Fact Check

Nepal Avalanche

Rumor: Photograph shows an avalanche that occurred on Mt. Everest after the 2015 Nepal earthquake.

Published May 8, 2015


Claim:   Photograph shows an avalanche that occurred on Mt. Everest after the 2015 Nepal earthquake.


Example:   [Collected via Twitter, April 2015]


Origins:   Shortly after the 7.8 magnitude Gorkha earthquake struck Nepal on 25 April 2015,

killing more than 7,000 people, images of the devastation it wrought began circulating online. As is often the case in the modern world, however, many of the images

circulated online were not actually photographs of that event, but repurposed pictures taken at different times and places.

The above-displayed photograph, for example, doesn't capture an earthquake-related avalanche on Mt. Everest in the aftermath of the 2015 Nepal incident — the picture antedates that event by several years and seems to get trotted out every time a similar occurrence takes place. A year earlier, for example, the same photo was used to illustrate second-hand reporting of a deadly April 2014 avalanche that killed twelve people on the famous mountain:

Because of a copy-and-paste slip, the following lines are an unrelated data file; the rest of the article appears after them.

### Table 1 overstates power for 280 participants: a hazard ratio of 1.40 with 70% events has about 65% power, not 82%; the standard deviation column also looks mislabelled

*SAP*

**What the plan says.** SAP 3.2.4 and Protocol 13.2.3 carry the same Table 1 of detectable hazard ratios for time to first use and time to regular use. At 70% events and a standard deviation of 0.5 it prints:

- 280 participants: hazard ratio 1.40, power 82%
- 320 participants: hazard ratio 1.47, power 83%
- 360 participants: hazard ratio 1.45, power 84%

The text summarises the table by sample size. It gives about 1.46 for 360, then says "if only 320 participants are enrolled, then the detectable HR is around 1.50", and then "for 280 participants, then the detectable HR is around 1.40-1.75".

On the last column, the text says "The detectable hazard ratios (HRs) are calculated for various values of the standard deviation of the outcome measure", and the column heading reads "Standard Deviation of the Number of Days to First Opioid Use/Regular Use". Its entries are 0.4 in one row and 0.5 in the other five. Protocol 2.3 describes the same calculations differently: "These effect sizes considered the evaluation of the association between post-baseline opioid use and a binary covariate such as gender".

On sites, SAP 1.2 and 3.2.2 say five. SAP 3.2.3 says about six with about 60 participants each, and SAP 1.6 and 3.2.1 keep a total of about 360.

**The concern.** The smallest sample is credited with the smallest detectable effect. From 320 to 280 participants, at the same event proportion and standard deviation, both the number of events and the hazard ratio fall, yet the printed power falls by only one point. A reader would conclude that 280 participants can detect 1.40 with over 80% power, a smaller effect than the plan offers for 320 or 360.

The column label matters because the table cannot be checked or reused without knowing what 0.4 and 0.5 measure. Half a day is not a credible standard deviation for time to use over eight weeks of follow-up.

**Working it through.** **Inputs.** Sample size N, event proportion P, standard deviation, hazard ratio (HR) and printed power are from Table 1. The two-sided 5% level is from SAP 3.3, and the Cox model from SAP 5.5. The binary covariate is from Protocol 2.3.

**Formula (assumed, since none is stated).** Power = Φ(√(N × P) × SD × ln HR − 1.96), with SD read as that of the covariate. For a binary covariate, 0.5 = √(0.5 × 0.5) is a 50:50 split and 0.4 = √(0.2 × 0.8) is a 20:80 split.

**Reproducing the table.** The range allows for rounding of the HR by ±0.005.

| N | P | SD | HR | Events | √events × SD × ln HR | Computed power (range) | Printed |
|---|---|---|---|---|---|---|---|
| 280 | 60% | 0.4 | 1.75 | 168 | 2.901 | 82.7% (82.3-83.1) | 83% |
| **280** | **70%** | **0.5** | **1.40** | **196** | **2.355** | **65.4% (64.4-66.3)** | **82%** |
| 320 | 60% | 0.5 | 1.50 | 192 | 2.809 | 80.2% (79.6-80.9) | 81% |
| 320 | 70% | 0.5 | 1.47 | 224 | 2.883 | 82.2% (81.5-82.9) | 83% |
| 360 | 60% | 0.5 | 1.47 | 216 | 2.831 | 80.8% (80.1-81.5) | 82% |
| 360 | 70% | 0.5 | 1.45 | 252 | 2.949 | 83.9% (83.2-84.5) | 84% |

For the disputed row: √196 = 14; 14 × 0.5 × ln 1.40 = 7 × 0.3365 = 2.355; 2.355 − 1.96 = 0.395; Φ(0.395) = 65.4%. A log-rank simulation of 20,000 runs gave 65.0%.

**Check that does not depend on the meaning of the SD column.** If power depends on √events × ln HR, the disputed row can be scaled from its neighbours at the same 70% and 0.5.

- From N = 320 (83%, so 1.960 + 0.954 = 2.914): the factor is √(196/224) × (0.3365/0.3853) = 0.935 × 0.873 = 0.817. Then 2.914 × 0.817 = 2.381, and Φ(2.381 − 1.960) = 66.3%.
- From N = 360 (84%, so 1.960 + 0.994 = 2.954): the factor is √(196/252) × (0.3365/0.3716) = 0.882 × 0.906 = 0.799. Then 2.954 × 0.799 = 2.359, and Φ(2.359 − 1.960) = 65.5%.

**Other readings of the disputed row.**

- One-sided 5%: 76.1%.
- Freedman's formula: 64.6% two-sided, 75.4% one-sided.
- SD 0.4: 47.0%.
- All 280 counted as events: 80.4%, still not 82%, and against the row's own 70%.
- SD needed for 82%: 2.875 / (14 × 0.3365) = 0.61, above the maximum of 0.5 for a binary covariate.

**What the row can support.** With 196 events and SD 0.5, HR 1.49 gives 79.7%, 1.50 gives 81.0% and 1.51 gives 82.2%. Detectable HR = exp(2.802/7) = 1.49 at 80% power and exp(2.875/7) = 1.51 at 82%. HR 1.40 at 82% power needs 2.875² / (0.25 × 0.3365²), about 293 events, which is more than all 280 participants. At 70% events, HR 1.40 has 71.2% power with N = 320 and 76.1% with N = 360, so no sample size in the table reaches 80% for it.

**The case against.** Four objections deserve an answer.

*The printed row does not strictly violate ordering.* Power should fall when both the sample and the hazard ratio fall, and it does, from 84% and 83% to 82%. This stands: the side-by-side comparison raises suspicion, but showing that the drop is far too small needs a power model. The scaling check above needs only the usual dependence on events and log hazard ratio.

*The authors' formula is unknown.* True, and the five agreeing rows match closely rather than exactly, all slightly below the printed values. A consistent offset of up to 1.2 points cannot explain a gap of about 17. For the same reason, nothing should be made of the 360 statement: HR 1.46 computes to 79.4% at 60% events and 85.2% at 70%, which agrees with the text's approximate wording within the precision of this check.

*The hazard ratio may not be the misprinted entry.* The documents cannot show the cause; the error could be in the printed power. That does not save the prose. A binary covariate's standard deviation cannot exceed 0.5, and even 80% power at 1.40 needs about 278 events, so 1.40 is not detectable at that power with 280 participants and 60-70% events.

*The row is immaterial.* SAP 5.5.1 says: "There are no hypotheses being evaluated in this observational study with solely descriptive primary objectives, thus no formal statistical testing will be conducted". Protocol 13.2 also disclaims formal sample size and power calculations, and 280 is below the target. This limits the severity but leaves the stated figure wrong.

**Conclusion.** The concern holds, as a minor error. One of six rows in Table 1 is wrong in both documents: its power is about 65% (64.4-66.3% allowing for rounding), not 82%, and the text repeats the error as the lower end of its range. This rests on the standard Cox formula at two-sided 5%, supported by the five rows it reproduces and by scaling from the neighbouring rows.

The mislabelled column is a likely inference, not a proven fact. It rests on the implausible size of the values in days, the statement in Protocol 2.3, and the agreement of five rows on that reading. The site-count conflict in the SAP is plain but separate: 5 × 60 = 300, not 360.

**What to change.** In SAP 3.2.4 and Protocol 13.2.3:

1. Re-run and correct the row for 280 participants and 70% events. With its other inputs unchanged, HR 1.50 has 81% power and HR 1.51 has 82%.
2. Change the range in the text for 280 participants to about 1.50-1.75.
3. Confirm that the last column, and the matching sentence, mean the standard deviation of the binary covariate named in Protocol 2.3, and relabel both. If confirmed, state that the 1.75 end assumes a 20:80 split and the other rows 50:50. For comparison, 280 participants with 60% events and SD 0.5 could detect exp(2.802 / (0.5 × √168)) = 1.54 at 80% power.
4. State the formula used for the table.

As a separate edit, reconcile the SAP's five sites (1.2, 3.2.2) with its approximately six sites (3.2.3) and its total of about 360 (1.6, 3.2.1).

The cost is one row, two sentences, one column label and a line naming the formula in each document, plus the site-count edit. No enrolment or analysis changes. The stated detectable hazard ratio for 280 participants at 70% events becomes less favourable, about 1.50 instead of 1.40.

Before that, the same photo also had previously popped up in an October 2013 report of an Everest avalanche that took the lives of four victims:

And before that, it appeared in a September 2010 blog post referencing an avalanche that had injured several sherpas on an Everest climb:

The original image appeared way back in 2008 on the International Mountain Guides web site, linked from a 19 October 2008 entry in a blog about a Nepal Trek and Ama Dablam Climb, and captioned as follows:

Everest Base Camp at 17,300'. The peak visible here is Everest's West Shoulder, with the Khumbu Icefall stretching up to the right. Though camp is set on an active glacier which creaks and groans as it inches downhill, and avalanches rumble down around base camp daily, the camp is positioned in an area known to be safe from glacier activity and avalanche or rock fall. After a while, only the really big avalanches draw any attention, though even this seemingly close one will not even dust base camp.


Last updated:   8 May 2015

David Mikkelson founded the site now known as snopes.com back in 1994.